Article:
A March 30 column by David Lebedoff (“5 good reasons ranked-choice voting is flawed”) described proponents of ranked-choice voting as “drug pushers.” We’re not sure if that derogatory remark was directed at the more than 7,000 St. Paul voters who signed petitions to get RCV listed as a referendum question on the ballot, or the majority of St. Paul voters who approved RCV as the official electoral system in their capital city in 2009. But no matter which citizens, voters, volunteers or activists the op-ed intended to belittle, it was an insult to every clear-minded person in St. Paul with an interest in fair and democratic elections.
Why are we seeing derogatory attacks on ranked-choice voting by a handful of status-quo defenders? Why are they maligning the majority of St. Paul residents who support this pro-democracy electoral reform?
Ranked-choice voting takes power from an elite few and gives it to the people. And RCV is a threat to insiders who want to pull the electoral strings in small-turnout elections. By eliminating an expensive and poorly attended primary in August, RCV brings together the most candidates with the most voters on one decisive day, when turnout is highest and most diverse. This means traditional party bosses can’t decide who should appear on the ballot in November for an ugly “winner take all” slugfest. And insiders can’t peddle their drug of choice, negative campaigning, since RCV asks voters to pick who they think can do the job better, not which candidate of the final two they really want to vote against.
Instead, RCV provides a simple, fair and straightforward method to identify the candidates with whom most voters feel comfortable — if not as their first choice then possibly as their second. This eliminates the need for strategic-voting elections in which candidates are elected without at least some measure of support from a majority of voters — and the resulting disconnection citizens experience when elected leaders do not reflect the will of the majority.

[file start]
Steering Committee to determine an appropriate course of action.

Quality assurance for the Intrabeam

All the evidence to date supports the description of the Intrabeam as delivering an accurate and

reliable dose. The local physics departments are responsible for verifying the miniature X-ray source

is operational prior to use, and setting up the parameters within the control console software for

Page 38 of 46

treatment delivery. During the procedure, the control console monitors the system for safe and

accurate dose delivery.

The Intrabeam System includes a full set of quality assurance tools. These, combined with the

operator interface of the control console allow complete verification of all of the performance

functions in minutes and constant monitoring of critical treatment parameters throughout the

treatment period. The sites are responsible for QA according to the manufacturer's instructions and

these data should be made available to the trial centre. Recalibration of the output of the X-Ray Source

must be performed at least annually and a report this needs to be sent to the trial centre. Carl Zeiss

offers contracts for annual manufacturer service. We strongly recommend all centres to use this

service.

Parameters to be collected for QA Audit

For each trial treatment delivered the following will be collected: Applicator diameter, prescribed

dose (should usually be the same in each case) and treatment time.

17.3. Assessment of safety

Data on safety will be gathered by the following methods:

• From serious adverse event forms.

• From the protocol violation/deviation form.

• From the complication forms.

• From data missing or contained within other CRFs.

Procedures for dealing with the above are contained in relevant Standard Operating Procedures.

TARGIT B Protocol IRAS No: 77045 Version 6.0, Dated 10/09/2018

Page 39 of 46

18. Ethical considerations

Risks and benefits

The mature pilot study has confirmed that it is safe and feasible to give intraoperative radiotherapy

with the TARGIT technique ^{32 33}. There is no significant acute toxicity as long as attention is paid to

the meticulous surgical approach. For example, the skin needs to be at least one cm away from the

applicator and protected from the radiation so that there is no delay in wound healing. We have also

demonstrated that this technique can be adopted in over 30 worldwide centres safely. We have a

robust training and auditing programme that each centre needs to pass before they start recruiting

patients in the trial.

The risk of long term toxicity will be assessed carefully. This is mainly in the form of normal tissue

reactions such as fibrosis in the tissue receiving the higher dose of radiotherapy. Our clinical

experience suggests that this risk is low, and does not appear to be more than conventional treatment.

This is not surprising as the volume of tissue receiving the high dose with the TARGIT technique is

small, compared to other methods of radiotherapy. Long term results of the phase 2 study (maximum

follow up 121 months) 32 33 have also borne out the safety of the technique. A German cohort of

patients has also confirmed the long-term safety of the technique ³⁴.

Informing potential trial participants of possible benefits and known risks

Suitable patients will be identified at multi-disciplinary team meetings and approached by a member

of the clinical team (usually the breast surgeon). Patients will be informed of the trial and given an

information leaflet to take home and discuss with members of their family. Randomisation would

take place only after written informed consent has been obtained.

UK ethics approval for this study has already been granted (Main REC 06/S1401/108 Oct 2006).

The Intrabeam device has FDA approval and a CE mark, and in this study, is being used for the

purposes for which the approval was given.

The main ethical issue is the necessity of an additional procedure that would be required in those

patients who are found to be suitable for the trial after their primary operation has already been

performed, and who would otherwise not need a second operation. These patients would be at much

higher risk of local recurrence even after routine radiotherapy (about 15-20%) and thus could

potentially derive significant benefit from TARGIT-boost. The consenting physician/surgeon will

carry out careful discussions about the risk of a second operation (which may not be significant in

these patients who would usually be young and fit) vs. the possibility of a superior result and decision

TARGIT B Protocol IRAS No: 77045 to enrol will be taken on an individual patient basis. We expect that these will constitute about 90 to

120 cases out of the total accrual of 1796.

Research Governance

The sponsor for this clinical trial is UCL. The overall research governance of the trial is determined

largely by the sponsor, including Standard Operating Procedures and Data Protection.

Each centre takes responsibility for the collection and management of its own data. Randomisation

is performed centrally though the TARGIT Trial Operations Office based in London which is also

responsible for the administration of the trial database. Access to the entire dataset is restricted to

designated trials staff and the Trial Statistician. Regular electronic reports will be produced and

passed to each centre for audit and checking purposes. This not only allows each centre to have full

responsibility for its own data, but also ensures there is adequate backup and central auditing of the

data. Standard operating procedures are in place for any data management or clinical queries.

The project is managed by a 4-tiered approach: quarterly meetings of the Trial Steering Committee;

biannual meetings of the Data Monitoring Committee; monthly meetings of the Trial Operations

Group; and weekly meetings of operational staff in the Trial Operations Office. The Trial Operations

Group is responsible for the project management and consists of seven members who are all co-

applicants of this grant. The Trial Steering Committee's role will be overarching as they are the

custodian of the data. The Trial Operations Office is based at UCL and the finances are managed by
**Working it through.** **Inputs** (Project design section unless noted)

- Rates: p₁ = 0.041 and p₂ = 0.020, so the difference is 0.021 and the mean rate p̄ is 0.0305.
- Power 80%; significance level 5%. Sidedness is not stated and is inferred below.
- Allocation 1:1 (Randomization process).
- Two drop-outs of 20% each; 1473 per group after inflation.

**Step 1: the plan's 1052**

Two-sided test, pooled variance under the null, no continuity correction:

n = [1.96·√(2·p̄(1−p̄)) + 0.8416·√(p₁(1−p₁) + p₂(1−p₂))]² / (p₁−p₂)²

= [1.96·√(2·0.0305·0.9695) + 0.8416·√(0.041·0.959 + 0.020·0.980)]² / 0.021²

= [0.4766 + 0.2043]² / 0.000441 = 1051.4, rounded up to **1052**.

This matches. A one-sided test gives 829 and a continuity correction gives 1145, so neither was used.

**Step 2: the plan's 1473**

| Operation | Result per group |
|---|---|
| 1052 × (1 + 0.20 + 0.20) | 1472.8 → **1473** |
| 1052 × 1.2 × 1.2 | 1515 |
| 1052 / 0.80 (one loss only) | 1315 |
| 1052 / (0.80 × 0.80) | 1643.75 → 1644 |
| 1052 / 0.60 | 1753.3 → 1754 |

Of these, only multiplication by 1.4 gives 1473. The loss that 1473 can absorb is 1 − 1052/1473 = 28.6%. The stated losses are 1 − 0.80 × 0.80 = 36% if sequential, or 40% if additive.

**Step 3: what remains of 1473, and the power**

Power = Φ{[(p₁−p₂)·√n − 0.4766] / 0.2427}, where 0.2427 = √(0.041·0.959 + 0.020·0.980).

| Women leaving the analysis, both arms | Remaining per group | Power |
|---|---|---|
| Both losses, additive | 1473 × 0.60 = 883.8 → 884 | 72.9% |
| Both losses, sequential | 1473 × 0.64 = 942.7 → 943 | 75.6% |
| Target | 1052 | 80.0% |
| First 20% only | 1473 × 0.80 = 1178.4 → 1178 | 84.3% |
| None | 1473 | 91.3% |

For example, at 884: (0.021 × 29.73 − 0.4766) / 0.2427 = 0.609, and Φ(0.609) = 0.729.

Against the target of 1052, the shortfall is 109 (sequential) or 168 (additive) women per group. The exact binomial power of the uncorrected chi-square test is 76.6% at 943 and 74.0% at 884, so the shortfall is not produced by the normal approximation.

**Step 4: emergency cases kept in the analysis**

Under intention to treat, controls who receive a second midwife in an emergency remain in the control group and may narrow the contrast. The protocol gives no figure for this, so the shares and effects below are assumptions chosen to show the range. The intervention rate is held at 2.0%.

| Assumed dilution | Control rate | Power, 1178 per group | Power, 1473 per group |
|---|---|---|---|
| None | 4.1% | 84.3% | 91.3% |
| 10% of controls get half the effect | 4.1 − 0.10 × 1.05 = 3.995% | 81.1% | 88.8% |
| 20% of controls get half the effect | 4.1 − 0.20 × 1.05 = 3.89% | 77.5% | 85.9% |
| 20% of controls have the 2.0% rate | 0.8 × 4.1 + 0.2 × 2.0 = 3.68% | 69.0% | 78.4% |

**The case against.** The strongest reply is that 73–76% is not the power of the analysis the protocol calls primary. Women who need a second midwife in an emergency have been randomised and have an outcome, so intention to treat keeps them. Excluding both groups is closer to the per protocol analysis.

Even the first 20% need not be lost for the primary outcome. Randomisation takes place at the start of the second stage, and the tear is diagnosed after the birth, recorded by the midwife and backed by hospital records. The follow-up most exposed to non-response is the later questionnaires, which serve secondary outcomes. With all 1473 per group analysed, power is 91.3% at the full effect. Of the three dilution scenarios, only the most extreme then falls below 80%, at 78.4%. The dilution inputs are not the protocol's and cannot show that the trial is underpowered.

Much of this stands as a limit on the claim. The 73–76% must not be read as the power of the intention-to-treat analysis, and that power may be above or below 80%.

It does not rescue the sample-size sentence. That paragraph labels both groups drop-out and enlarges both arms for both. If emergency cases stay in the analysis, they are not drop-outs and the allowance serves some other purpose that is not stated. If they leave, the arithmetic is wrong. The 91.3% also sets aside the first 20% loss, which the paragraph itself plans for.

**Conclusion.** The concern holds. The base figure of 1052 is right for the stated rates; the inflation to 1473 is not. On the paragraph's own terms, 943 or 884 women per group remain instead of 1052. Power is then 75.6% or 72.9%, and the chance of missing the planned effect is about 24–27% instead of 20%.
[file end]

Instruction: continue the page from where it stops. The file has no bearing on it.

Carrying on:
Another column by a game theorist at Carnegie Mellon University (“Don’t return to the democratic dark ages. Keep ranked voting,” April 14) discussed the harmful effect of strategic voting on our democracy. We agree with this analysis and, while the author also likes a system somewhat different from that used in St. Paul, he urges our city to stay with ranked voting.
It’s imperative that St. Paul leaders — particularly the un-elected members of the St. Paul Charter Commission — listen and respect the will of voters. Commissioners are under tremendous pressure by a single disgruntled member who is determined to put RCV back on the ballot as a referendum question in November. He and the few insiders he’s working with want to repeal RCV and replace it with the old unrepresentative primary — all the while distracting voters from the important task of electing their next mayor under RCV.
St. Paul voters deserve better. They deserve to have their hard work respected in getting ranked-choice voting adopted as their preferred electoral system. By using RCV, St. Paul is one of a growing number of cities leading the nation in providing a viable alternative to our country’s increasing political dysfunction.
RCV gives more choice to voters, encourages candidates to reach beyond their base, fosters more civil campaigns, eliminates spoiler and wasted vote dynamics, reduces the role of money in campaigns and results in winners with broad popular support.
The voters of St. Paul already have said yes to ranked-choice voting. The un-elected Charter Commission should not have the power to thwart their voices.
Ellen Brown is former chair of St. Paul’s Better Ballot Campaign. Wy Spano is director of the Master of Advocacy and Political Leadership program at Metropolitan State University.